“Love is winged bolts of fire. Love is flame. Water in flood cannot quench love, nor rivers wash it away.”
Some time ago, in a second hand book shop in Salt River, I imagined myself reciting these words from King Solomon’s Song of Songs to a random, handsome stranger, and thereby opening a conversation.
We were the only two customers, both of us in the poetry section. Perhaps because the stranger was paging through Ingrid Jonker, I idly wondered how love expressed itself in his life and whether he navigated its highways and byways competently. How did his arms hold? His hands caress? His mouth touch? Did he buy flowers? Did he remember important dates?
I paid for my purchases while reflecting on Ethelwyn Rebelo’s poem “Who”: “Who holds you at night in soap-smelling sheets, and the following day prays you safely home? … Who hungrily inhales your day’s perspiration?”
Months later, by absolute coincidence, I saw the man in the audience at the launch of Heart of Africa! He was alone.
In the course of the evening, Emeritus Professor Richard Whitaker, one of the contributing poets, read from his translation from the Septuagint Greek of King Solomon’s Song of Songs. So the words I might have uttered to the stranger in the book shop, were now heard in full and in context.
Our paths had crossed twice, both times in poetic milieux. If they cross once more, perhaps I should introduce myself.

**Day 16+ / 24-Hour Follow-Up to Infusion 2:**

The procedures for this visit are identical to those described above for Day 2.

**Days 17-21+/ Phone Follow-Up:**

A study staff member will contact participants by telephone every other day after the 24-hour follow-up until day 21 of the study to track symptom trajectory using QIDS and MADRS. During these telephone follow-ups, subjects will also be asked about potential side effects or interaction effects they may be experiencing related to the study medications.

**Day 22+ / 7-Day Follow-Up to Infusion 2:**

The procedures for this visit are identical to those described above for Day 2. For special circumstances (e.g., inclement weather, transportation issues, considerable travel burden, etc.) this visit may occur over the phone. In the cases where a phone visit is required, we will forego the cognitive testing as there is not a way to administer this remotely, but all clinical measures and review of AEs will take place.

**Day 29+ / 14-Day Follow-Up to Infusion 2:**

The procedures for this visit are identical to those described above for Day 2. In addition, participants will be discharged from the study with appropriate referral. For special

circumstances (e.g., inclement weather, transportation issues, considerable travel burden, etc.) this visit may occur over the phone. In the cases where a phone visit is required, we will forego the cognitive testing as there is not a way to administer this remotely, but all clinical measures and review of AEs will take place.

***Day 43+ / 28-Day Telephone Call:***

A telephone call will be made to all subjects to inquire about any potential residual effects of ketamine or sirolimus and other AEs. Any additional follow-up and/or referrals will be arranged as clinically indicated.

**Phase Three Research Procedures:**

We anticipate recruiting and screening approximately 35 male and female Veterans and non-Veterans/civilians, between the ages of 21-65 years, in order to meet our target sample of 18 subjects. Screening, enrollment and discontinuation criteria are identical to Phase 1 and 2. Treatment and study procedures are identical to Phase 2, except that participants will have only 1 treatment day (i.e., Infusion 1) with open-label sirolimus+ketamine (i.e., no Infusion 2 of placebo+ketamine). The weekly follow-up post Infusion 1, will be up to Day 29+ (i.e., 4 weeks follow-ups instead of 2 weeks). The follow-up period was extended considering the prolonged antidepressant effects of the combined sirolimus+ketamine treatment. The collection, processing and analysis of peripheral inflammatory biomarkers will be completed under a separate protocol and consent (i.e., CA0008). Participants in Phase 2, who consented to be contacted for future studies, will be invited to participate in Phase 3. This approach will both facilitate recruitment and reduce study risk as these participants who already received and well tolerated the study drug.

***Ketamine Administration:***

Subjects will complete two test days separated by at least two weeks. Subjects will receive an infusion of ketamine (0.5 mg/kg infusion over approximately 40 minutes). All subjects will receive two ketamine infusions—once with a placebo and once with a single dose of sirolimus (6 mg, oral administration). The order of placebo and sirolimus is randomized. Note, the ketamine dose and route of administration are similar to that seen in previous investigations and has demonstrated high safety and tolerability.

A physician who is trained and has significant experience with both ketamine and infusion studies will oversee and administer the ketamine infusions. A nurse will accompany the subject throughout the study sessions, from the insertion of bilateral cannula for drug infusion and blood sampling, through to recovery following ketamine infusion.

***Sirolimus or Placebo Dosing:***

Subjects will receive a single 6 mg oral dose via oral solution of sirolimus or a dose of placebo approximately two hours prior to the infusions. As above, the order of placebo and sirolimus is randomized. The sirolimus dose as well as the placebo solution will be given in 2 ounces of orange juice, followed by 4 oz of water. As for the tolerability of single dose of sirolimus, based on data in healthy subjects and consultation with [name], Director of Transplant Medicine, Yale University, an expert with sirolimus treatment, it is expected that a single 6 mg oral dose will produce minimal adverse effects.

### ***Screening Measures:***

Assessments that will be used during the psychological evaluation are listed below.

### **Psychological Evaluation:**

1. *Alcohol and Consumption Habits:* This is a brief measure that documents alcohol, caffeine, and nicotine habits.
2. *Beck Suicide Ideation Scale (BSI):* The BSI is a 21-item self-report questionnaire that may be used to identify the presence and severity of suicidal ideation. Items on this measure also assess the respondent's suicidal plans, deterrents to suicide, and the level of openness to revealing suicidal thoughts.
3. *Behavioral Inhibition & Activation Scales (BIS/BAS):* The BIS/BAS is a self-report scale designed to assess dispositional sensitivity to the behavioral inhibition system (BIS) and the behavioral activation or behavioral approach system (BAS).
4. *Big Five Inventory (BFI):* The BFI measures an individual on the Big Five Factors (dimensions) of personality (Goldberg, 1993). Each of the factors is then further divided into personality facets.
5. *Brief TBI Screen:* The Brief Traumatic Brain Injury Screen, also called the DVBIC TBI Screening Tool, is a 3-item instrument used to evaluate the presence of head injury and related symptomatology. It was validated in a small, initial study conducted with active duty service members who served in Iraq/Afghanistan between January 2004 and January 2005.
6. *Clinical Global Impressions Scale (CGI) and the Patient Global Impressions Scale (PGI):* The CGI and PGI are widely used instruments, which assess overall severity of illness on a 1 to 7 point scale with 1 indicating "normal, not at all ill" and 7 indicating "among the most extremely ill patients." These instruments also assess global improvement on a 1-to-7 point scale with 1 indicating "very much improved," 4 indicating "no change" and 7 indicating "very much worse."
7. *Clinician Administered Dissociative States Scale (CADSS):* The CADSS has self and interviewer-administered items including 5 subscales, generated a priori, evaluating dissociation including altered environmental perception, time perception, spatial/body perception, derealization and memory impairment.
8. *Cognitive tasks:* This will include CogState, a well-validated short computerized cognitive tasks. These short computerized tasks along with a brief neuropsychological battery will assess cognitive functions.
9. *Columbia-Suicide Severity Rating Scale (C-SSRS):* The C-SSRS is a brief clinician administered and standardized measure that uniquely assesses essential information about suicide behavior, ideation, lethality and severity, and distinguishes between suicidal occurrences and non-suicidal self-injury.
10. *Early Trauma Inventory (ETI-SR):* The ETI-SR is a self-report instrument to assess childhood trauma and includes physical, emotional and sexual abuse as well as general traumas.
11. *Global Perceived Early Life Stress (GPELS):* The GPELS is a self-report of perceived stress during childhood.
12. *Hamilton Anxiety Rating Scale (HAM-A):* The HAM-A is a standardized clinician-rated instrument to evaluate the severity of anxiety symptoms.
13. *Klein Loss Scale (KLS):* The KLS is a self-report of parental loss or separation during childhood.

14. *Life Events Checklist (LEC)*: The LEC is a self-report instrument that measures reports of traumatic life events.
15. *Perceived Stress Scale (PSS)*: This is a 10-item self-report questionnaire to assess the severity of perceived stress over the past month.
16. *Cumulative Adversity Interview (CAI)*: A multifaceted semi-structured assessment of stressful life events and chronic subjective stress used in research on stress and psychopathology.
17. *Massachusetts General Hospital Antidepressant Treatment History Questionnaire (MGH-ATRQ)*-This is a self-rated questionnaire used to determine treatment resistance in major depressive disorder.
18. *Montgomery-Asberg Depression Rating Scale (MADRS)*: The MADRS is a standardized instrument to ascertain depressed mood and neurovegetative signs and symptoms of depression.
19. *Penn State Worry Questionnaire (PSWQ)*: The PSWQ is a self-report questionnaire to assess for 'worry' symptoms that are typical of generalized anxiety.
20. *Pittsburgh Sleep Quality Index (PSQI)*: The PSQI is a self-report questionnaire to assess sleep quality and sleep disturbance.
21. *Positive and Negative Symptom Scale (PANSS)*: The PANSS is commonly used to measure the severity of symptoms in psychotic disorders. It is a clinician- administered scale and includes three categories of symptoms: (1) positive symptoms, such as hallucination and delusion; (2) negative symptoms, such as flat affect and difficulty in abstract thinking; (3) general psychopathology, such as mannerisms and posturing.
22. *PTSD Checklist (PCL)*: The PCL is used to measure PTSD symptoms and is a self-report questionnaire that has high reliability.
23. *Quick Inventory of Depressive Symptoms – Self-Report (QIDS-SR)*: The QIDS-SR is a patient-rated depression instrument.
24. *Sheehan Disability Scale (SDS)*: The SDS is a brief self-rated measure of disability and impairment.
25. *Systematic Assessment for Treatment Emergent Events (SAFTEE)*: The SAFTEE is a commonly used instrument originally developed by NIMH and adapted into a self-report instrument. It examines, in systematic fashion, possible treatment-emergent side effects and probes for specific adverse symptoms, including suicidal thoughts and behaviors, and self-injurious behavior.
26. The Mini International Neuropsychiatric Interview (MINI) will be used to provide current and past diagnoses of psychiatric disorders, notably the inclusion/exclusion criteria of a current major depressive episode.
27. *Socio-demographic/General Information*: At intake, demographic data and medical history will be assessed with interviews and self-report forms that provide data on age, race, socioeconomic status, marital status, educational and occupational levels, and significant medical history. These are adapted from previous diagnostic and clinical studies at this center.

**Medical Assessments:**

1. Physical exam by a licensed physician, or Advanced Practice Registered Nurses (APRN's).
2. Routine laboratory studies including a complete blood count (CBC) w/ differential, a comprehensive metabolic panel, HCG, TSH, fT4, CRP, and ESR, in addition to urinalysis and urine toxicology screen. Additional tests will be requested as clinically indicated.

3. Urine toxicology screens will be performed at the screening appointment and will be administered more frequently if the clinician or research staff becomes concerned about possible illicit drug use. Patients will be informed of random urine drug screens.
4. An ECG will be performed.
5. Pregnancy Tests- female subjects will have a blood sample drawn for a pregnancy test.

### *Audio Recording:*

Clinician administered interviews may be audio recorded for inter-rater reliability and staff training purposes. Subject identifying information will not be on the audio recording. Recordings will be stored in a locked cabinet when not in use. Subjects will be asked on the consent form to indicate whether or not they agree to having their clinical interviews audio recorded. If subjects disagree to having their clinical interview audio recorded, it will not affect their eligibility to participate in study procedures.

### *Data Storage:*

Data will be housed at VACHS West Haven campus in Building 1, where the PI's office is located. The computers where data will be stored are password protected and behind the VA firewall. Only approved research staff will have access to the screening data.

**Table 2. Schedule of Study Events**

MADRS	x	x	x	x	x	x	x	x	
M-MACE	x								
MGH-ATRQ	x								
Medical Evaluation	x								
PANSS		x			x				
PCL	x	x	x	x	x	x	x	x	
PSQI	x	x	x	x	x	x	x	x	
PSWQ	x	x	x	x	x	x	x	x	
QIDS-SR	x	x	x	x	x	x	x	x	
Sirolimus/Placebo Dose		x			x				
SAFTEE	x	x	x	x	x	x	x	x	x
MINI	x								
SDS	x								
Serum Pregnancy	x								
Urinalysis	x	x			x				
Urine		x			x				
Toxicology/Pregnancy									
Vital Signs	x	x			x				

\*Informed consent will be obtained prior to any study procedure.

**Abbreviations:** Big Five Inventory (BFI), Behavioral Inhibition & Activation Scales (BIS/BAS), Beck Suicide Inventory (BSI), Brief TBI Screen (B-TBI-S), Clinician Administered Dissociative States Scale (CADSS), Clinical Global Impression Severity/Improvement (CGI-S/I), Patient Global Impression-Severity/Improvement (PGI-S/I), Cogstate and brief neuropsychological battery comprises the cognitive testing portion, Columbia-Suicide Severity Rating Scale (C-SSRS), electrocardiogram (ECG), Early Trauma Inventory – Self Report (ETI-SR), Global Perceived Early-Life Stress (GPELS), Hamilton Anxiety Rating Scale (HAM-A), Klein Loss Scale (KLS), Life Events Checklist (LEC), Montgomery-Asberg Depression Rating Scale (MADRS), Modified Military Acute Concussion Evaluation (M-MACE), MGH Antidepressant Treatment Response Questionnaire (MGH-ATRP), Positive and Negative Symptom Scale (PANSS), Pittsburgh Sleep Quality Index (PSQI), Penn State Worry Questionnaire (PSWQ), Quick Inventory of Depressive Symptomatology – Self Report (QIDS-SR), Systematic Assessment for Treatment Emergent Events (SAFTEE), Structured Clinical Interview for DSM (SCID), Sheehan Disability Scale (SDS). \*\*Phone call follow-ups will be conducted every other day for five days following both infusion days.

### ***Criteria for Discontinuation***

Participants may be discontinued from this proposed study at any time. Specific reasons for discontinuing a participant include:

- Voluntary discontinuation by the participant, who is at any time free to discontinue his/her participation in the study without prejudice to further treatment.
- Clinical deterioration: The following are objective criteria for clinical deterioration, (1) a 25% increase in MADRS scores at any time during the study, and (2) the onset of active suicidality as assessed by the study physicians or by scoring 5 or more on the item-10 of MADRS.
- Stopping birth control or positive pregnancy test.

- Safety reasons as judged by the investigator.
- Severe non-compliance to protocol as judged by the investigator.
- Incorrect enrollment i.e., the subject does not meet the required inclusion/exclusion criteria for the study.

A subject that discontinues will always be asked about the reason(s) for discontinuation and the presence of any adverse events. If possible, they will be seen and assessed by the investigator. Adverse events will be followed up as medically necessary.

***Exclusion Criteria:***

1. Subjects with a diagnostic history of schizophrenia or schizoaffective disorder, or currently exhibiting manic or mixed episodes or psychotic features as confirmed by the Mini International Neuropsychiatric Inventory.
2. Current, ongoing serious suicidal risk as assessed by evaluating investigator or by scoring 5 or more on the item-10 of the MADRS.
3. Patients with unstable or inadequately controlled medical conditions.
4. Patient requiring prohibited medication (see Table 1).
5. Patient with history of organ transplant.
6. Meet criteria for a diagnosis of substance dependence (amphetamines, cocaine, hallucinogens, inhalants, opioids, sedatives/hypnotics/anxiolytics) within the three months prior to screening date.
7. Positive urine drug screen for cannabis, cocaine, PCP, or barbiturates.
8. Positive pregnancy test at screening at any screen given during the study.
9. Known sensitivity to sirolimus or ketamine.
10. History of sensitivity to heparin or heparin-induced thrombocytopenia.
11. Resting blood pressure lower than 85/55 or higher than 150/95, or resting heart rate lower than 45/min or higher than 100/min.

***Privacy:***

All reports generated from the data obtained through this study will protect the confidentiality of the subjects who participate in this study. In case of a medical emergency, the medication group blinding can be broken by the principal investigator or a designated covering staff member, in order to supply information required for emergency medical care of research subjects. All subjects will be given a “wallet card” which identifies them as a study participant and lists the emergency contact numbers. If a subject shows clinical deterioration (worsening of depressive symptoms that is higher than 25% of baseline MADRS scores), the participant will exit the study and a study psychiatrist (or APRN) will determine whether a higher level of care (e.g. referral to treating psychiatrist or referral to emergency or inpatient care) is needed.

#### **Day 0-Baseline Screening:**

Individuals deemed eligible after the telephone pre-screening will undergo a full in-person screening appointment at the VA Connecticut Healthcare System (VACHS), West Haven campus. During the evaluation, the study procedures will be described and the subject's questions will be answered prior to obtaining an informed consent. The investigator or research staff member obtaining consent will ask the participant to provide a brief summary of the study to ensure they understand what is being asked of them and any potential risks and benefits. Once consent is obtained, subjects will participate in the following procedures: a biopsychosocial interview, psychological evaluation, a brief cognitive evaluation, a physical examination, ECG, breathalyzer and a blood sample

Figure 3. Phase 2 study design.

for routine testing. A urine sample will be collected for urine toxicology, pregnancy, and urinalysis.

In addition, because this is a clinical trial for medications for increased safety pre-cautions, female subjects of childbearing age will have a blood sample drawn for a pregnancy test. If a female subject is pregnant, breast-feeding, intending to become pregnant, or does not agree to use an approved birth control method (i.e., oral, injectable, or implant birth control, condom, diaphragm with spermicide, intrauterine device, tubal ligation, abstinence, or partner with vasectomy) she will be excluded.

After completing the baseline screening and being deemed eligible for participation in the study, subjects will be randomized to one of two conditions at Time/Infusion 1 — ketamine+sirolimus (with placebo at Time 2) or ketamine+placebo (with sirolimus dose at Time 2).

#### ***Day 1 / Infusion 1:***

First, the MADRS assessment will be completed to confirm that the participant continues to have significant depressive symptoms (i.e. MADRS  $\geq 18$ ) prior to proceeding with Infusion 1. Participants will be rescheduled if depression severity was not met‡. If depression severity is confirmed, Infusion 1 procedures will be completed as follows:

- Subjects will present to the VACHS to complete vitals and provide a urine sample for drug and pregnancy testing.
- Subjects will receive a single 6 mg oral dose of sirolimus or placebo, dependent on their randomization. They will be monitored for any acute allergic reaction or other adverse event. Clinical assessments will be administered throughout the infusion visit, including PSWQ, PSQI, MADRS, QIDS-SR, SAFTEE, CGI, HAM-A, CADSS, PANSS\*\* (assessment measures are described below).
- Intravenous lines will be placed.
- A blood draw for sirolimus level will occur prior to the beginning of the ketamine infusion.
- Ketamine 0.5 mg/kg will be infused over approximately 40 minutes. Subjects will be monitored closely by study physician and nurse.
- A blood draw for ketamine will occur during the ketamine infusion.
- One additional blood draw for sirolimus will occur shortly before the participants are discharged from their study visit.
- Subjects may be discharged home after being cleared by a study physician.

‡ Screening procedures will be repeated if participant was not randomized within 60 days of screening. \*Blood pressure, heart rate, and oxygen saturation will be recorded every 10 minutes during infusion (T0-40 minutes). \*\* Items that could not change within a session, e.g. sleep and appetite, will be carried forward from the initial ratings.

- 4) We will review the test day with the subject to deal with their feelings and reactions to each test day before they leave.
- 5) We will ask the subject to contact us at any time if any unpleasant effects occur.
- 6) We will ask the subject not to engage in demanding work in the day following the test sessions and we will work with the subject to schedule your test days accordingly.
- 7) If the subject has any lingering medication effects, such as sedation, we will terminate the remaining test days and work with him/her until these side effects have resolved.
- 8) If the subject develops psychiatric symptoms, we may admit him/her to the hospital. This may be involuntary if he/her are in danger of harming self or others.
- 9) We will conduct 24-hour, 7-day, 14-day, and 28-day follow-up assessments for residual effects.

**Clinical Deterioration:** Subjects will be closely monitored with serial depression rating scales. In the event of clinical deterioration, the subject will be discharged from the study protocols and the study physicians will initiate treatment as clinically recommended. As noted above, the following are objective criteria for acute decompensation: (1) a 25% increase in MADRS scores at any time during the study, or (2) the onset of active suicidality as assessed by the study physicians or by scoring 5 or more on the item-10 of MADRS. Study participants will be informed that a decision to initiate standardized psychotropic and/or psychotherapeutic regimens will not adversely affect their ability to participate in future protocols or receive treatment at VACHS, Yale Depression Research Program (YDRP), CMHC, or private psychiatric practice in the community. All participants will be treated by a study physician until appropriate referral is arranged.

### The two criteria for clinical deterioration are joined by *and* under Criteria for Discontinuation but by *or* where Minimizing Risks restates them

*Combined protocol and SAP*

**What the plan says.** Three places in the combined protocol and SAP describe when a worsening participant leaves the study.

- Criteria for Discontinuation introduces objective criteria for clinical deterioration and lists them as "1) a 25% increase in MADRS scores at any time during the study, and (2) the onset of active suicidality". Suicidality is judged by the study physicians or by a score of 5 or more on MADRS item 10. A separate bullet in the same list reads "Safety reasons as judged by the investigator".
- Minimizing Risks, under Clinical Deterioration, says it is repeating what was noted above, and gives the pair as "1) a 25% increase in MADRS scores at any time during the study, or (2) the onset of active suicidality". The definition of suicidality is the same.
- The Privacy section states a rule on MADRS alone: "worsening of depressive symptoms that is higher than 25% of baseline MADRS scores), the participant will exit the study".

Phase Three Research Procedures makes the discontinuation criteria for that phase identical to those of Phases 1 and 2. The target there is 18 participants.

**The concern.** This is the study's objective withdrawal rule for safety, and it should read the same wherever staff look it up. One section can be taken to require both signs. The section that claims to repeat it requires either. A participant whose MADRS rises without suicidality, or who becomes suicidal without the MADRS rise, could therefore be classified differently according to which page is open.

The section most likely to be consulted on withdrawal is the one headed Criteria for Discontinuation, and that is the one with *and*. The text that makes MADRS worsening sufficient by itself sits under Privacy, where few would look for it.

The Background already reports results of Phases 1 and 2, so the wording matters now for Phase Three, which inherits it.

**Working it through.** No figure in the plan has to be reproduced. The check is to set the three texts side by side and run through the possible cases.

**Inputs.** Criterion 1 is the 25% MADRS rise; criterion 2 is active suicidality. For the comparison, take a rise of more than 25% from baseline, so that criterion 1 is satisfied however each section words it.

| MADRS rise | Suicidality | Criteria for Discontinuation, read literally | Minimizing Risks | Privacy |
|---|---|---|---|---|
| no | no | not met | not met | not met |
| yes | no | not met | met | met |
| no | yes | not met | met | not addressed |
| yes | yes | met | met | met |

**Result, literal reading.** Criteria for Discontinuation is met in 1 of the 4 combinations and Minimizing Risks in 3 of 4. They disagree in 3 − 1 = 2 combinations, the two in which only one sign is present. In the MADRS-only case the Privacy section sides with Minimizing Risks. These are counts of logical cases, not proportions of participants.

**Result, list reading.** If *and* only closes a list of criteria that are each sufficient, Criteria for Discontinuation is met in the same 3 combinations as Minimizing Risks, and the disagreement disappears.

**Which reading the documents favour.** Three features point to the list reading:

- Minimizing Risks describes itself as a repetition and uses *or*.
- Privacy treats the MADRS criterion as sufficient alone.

The launch of Heart of Africa! was a great success.
Professor Leon de Kok, another of the contributing poets, described it as “Lovely – sweet and dark and gentle.”
watches you dress, laughing
at you standing before the mirror
in clean socks, crazy underpants
and ironed shirt;
adores you putting on shined shoes;
smooths your shampooed hair;
kisses your face, feeling
its shaved softness even softer
against her lips;
and then the smooth scent of your neck
ahead of her cheek against your chest?
Who makes your scrubbed flesh her fingers’
playground as up and down groin and thigh they slide,
tracking the grooves beside?
Who holds you at night in soap-smelling sheets,
and the following day prays you safely home?
Who greets you with interesting or funny tales?
Who hungrily inhales
your day’s perspiration?
Who by Ethelwyn Rebelo from Africa! My Africa! An anthology of poems
Ethelwyn Rebelo is a poet who works as a psychologist at Chris Hani Baragwanath Academic Hospital.
Painting: The Beloved by Dante Gabriel Rossetti
Heart of Africa! Poems of love, loss and Longing
ISBN 978 0 620 60850 3
African Sun Press Cape Town
Please order from firstname.lastname@example.org